The dollar was on course for its worst start to a year in more than a decade on Tuesday after a trade adviser to President Donald Trump added to signs the new administration may be trying to talk its currency down.
Suggestions by the head of Trump’s new National Trade Council, Peter Navarro, that Germany was benefiting from a "grossly undervalued" exchange rate drove the euro 0.6 percent higher and sparked a broader fall in the dollar.
Peter Navarro, the head of the U.S. president's new National Trade Council, told the Financial Times the euro was like an "implicit Deutsche Mark" whose low valuation gave Germany an edge over the United States and its European Union partners.
Navarro's comments are the latest from Washington that may deepen growing unease over the outlook for global trade, after Trump himself told the Wall Street Journal two weeks ago that the dollar's strength against the Chinese yuan "is killing us". He also went on to say “Germany was one of the main hurdles to a US-EU trade deal.
The Bank of England figures on Tuesday showed consumers slowed the pace of borrowing in December for the first time in five months, an early sign that households might be reigning in their spending as inflation rises, after initially holding steady after the data, the pound sank.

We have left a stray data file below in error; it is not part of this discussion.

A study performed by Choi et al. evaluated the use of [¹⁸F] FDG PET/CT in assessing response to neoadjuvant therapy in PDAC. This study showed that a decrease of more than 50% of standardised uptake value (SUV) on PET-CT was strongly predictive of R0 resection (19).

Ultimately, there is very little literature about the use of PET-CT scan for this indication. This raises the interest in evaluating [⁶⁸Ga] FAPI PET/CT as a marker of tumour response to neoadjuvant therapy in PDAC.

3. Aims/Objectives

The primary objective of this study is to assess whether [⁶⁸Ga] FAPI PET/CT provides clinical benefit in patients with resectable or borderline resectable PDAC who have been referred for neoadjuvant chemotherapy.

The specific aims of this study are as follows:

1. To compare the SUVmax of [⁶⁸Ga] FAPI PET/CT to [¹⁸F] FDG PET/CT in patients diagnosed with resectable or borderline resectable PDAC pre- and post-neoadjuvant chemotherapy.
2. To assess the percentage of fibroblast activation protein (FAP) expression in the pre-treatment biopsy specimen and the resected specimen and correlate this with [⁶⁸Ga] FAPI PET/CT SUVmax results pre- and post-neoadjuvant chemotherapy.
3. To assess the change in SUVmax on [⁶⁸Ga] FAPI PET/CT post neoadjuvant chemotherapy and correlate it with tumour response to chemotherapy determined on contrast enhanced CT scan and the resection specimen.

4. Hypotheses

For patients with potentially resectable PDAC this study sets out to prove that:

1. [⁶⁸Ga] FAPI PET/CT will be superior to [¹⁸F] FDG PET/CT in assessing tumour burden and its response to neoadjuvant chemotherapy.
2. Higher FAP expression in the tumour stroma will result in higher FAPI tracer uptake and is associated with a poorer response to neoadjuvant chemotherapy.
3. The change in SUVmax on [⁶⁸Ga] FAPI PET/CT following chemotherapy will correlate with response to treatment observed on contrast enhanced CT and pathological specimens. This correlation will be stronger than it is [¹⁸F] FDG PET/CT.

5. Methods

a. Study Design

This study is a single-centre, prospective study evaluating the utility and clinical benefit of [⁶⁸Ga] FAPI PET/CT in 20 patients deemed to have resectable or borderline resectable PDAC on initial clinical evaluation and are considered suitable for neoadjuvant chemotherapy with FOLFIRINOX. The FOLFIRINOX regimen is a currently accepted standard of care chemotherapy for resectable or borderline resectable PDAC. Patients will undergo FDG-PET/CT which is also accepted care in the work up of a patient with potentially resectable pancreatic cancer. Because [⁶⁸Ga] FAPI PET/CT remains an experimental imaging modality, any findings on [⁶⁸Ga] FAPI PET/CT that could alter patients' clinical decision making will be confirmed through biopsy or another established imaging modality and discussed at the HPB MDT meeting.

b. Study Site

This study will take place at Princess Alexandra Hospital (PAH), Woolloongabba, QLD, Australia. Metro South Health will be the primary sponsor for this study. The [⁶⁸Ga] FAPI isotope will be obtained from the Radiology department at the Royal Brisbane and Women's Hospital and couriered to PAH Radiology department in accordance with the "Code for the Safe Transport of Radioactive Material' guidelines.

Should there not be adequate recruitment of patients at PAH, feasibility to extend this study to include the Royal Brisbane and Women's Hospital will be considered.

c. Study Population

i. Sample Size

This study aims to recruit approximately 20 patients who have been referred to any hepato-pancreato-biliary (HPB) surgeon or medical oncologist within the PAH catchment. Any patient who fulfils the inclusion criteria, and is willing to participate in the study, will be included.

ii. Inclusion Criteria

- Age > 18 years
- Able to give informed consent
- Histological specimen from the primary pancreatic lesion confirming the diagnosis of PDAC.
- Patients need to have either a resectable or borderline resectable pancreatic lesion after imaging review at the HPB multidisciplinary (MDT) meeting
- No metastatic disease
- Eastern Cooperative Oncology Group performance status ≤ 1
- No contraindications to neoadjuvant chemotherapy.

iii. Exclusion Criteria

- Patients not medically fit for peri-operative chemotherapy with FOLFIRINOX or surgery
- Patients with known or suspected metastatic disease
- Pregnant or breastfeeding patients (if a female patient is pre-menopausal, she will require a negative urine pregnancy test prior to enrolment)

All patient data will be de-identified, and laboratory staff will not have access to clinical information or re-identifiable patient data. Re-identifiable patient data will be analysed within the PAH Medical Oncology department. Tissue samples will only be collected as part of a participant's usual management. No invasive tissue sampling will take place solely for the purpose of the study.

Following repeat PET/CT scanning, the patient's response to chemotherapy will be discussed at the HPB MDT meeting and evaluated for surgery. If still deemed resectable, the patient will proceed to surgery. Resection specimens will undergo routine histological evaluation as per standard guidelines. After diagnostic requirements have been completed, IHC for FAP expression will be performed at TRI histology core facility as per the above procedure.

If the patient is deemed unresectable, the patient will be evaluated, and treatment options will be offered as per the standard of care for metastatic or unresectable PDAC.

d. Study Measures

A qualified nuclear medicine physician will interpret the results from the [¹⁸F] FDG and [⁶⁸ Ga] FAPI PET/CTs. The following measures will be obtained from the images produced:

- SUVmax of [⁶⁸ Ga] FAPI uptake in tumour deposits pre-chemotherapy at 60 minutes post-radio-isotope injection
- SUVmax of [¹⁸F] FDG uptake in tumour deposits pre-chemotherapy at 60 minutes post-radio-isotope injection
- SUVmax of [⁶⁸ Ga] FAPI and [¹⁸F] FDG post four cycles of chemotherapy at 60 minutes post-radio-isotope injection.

MPs in Britain's lower house of parliament are starting a two-day debate over the triggering of formal negotiations that will take the country out of the European Union.
British Prime Minister Theresa May's Brexit bill is expected to survive weeks of intense parliamentary scrutiny that begin in the House of Commons on Tuesday, despite pro-EU lawmakers' attempts to force the government to rethink its strategy.
May's government is seeking approval for a law giving her the right to trigger Article 50 - the legal starting point for leaving the EU - after the Supreme Court ruled last week she could not take that decision unilaterally.
It is expected to use its majority to resist any substantial amendments to the bill, facing down opponents of a "hard Brexit" that will prioritise immigration controls over membership of Europe's lucrative single market.
09.30 – GBP – Manufacturing PMI; Forecast at 55.9 against a previous of 56.1
13.15 – USD – ADP Non-Farm Employment Change; Forecast at 165K against a previous of 153K
15.00 – USD – ISM Manufacturing PMI; Forecast at 55 against previous of 54.7
15.30 – USD – Crude Oil Inventories
19.00 – USD - FOMC Statement
19.00 – USD – Federal Funds Rate; no change expected